ARGH. You can tell that because this is, at it's heart, a mystery, I don't want to get too into the details of the mystery itself. What I can say is that I appreciate the contradictions within Jo: she is smart and clever, yes, but she has been protected by her wealth and her privilege. For example, most readers will pick up earlier than Jo does when characters are talking about brothels and prostitutes. But that is purposeful, to illustrate that Jo's being "protected" work against her by creating a level of ignorance that puts her into danger. If the reader is sometimes a step or two ahead of Jo, it's because they haven't been kept isolated behind walls of wealth and sexism.

These Shallow Graves is also very much a feminist book, looking at the options, and lack of options, of women in the late nineteenth century. There are mothers who seem to be coldly calculating as they arrange and plot suitable marriages, until one steps back and sees what happens to those women who aren't protected by money and family connections. Or, rather, what these women fear will happen to their daughters. It becomes clear early on just how narrow Jo's world is, and how that narrowness comes from fear and how that is it's own "grave", burying her dreams and hopes and desires deep.

That women do have choices, even if those choices are tough ones, is shown: yes, there are pickpockets and prostitutes and homeless women; there are people whose poverty destroy them. But there's also a mention of Edith Wharton and a young woman going to medical school. Yet it's clear that freedom, for women, is not easy or simple.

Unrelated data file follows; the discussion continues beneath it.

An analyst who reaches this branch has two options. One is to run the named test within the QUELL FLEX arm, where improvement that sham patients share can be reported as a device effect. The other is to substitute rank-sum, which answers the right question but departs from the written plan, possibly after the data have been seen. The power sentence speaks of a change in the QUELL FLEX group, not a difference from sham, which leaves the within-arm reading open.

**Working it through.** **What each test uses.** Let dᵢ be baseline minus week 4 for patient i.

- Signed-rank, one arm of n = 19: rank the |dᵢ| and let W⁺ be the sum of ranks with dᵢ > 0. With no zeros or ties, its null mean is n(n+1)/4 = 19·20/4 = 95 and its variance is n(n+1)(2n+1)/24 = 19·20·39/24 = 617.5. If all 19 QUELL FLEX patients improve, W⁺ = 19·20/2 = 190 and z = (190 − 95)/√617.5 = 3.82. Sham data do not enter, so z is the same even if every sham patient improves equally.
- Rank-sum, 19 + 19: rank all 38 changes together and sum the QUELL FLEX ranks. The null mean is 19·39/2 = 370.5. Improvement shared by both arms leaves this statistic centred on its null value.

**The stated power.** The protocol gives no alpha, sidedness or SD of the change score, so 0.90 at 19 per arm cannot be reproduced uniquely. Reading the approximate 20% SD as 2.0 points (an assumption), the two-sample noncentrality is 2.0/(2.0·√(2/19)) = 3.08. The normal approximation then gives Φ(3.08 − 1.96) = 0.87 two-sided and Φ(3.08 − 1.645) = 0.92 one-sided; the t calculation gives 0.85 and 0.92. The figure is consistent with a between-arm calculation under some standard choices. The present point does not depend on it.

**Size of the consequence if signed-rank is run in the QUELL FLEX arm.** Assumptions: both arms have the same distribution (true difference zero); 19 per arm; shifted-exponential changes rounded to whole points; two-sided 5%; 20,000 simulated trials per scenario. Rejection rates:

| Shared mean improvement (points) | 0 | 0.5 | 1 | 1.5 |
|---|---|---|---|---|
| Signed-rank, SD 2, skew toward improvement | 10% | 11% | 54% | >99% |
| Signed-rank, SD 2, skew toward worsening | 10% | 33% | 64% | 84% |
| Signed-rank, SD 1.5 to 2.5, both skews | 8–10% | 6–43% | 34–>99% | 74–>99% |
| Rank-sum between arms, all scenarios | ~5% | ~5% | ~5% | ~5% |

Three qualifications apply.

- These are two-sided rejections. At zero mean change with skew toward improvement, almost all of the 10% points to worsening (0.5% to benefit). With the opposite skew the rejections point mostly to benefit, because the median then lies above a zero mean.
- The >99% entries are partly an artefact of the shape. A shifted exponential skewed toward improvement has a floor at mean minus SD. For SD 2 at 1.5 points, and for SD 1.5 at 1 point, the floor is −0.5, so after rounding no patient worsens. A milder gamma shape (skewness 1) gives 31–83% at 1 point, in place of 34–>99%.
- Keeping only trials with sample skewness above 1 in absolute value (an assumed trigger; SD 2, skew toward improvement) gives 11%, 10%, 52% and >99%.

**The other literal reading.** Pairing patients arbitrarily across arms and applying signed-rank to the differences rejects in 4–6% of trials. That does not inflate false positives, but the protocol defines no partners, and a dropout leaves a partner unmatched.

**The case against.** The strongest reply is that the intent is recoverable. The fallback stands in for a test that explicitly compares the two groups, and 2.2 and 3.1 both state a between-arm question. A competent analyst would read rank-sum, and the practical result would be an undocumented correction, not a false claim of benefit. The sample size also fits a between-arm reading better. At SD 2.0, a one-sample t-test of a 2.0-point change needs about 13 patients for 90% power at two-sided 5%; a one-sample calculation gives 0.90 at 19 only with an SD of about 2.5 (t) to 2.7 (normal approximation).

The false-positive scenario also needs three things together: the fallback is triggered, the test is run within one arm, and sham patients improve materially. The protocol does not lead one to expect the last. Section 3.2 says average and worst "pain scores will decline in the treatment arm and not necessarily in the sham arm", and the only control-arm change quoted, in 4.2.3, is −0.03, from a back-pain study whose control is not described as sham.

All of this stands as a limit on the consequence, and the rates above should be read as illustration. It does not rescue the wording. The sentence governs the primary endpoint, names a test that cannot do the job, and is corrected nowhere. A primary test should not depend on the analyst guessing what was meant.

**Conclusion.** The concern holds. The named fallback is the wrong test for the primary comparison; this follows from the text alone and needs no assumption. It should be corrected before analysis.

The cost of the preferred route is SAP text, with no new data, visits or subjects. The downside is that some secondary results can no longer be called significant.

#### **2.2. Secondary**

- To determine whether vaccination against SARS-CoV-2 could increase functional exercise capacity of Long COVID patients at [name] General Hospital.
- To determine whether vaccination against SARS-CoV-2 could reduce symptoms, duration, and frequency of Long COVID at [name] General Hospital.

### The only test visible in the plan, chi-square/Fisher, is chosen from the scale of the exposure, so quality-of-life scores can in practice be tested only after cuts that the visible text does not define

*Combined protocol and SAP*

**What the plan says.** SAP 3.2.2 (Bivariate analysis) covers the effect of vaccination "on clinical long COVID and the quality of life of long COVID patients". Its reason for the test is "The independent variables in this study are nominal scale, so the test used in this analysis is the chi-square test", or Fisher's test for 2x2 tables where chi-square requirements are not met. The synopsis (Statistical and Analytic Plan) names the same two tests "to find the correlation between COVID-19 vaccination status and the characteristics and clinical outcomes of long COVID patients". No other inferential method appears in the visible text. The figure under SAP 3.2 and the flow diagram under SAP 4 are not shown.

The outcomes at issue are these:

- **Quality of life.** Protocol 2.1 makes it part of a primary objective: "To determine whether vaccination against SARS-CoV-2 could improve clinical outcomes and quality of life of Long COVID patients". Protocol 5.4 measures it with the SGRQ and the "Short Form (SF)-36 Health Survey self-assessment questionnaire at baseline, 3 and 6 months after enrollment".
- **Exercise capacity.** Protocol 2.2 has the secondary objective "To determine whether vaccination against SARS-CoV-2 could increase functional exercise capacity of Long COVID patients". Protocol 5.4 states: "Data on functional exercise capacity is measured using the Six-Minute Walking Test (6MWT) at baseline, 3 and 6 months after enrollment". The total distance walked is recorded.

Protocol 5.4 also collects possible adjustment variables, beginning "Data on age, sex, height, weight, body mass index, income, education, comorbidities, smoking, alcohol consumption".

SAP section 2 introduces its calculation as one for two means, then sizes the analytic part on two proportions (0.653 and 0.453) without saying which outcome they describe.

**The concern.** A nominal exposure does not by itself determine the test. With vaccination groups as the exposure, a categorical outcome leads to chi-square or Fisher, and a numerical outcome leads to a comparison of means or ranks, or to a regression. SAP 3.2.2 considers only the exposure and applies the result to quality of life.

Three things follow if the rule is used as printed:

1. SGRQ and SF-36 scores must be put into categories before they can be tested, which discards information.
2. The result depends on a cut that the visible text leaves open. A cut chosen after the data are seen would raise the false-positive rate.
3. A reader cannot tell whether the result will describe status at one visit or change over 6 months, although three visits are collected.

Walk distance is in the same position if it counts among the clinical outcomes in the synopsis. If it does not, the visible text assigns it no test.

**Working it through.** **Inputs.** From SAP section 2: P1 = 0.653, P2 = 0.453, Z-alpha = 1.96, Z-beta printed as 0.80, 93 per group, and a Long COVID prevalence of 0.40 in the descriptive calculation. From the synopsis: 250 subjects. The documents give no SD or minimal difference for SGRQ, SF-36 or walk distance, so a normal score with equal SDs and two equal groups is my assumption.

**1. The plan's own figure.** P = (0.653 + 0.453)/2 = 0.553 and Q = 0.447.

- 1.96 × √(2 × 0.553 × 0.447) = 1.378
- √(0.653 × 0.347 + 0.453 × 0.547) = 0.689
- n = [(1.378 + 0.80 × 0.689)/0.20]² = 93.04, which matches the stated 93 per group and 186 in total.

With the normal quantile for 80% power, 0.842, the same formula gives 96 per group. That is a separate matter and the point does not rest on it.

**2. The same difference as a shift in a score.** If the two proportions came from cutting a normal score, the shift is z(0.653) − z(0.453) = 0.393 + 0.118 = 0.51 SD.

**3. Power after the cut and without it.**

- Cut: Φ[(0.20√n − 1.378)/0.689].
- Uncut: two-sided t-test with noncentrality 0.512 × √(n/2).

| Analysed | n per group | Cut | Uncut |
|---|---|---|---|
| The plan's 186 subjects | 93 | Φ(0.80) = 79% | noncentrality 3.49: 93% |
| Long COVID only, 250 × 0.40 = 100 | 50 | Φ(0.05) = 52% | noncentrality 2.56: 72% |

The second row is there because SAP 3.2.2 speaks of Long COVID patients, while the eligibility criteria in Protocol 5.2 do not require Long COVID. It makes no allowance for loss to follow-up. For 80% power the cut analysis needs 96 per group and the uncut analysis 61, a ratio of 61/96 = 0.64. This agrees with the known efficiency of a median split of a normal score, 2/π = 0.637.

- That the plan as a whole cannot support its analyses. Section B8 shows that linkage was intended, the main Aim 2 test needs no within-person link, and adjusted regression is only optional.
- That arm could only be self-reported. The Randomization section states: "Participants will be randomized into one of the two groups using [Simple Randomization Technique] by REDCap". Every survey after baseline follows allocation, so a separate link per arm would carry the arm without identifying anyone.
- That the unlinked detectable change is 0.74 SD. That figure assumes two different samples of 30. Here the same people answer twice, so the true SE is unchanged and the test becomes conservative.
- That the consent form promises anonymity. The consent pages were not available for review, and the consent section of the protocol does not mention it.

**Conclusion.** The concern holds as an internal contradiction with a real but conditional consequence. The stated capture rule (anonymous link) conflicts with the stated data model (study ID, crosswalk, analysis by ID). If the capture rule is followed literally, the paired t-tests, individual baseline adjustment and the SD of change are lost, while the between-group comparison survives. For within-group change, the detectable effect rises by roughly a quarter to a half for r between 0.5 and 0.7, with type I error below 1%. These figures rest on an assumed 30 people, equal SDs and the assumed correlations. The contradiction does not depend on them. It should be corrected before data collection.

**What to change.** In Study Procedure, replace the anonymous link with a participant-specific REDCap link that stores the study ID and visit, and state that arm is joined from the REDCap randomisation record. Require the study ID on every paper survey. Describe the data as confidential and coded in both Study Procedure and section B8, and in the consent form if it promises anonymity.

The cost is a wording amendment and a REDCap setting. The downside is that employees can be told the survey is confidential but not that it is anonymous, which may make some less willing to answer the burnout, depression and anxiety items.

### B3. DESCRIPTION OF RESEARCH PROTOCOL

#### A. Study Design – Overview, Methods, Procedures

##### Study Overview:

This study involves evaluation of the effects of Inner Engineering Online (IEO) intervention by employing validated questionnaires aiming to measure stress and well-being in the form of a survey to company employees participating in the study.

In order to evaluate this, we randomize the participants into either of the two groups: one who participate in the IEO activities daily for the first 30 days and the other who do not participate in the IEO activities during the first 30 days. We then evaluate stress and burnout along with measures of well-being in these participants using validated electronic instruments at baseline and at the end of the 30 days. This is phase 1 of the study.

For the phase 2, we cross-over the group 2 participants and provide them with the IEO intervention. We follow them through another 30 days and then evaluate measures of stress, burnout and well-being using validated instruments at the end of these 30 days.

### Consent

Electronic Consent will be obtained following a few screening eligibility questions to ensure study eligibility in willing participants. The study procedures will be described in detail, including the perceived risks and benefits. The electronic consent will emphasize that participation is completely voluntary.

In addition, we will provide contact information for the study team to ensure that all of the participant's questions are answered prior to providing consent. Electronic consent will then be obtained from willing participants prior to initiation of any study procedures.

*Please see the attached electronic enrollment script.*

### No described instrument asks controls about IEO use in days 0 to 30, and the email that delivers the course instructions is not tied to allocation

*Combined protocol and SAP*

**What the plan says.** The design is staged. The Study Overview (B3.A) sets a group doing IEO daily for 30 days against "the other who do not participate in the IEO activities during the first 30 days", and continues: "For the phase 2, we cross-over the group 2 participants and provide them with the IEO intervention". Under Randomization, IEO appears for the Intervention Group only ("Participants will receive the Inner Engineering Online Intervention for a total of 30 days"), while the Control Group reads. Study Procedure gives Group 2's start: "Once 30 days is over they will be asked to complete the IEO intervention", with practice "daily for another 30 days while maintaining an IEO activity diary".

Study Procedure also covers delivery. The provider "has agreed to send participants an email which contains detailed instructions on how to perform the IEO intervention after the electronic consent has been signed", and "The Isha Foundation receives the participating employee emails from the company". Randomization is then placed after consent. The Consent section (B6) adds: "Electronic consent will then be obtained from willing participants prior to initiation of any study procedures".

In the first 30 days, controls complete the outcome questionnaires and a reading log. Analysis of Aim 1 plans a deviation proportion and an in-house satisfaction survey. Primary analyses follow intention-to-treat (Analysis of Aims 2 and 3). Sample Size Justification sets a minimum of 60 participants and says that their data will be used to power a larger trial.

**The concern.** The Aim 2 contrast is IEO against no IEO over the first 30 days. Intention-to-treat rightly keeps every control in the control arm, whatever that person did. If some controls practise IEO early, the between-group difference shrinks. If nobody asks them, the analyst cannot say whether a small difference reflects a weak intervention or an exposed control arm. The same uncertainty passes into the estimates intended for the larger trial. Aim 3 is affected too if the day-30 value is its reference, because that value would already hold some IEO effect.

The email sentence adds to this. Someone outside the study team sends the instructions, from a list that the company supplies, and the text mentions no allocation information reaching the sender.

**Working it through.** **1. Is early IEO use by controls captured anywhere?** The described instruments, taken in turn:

There is a bit of a love triangle, between the suitable young man that everyone, including Jo, thinks of as her future husband because, well, everyone assumes it. Such a good match, such good families, and they are friends so why not? And then there is the driven reporter, who latches onto the story of Jo's father as his ticket to a better job. Can he be trusted? And can Jo trust her feelings about him? Yes, a triangle.... but the two young men also represent the two choices Jo has: do what is safe, or do what she wants. What will make her family happy, or what will make her happy.

One last bit: without getting spoilery, I liked that many people rose to the occasion when the situation warranted. While there are some expected and unexpected betrayals, there are also people who prove themselves worthy of Jo's trust and friendship. People aren't black and white, for or against Jo. They are not shallow; they have as much depth as Jo -- it's just they are sometimes in a world that doesn't allow that depth.

These Shallow Graves are the secrets of the past; the places bodies have been buried; and also the world of Jo and her friends and families, limited by society, sexism, and prejudice.

A Favorite Book of 2015, because of the complexity of Jo. And I both want a sequel -- this could easily be the start of historical mystery series -- and a companion book, because Fay, well. Fay. Once you've read this, I think you'll agree: FAY.

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© Elizabeth Burns of A Chair, A Fireplace & A Tea Cozy

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19. Review: Days of Rage